In the intervention setting, follow-up studies of alum-conjugated glutamic acid decarboxylase immunization (GAD-Alum), after initial successful pilot data , have been disappointing at Phase II  and Phase III stages ; a secondary prevention Doramapimod purchase study is in progress (Table 1). New modalities of ASI have emerged, however, including peptide and DNA-based deliveries, in some cases associated with positive biomarker data [16, 31] and in the case of Diapep277, with
evidence of clinical effectiveness (see discussion above and Table 3). Full reporting of the proinsulin-DNA vaccine and Diapep277 Phase III studies are eagerly awaited. In terms of development, however, it is notable that, for example, in the intervention setting, there has been no attempt as yet to combine antigen with any other treatment modality (Fig. 2), despite encouraging preclinical
data [32, 33]. With the somewhat high number of failed clinical trials in type 1 diabetes in the past few years, it has become increasingly tempting to attribute some of the blame to animal models. One often hears remarks such as ‘animal models have misled us’ and the near-ubiquitous comment ‘mice are not humans’. Clearly, we are all aware that diabetes in various rodent models may only model in part how type 1 diabetes develops in humans. However, we would like to argue here that animal models have a key place in the clinical translation for therapeutic approaches in autoimmune disease overall, as long as they are used correctly, not selleck products over-interpreted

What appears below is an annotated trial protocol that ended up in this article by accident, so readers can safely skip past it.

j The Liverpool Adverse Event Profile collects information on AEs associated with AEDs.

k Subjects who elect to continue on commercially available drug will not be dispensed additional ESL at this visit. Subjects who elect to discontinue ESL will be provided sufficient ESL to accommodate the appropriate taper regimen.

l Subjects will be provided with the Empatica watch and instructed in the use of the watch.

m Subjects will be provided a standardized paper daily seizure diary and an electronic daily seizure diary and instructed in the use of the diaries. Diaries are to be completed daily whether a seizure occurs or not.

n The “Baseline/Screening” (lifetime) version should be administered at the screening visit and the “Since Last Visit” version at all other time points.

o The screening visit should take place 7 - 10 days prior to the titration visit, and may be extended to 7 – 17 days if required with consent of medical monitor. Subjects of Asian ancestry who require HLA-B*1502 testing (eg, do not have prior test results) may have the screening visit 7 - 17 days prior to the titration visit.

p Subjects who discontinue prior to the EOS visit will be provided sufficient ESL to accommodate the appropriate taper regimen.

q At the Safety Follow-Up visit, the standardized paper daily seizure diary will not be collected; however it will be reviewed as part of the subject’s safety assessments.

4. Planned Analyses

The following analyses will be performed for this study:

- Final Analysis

and analysed carefully. It should be helpful, therefore, to first take a closer look at the extent to which animal studies diverge from human trials. Several ASI trials in man have reported negative (or positive substudy) results (GAD-Alum, Montelukast Sodium oral insulin and intravenous insulin); have shown marginal effects (BayHill DNA vaccine, Diapep277); or were not powered to demonstrate efficacy, yet have not shown any strong clinical effects in established diabetes (adjuvanted insulin B-chain peptide, proinsulin peptide). Each trial is distinctly different and it is therefore worthwhile to look at the facts one by one. Subcutaneous administration of GAD-Alum was developed on the basis of earlier studies by several teams, which had all used GAD peptides to prevent diabetes in the non-obese diabetic (NOD) mouse spontaneous disease model [34, 35]. Others have since prevented type 1 diabetes successfully with oral GAD and in some cases GAD DNA vaccines also using other diabetes models . A crucial difference between the human trial and all the preclinical studies is that immunization with GAD always worked to prevent diabetes, yet never after diabetes onset.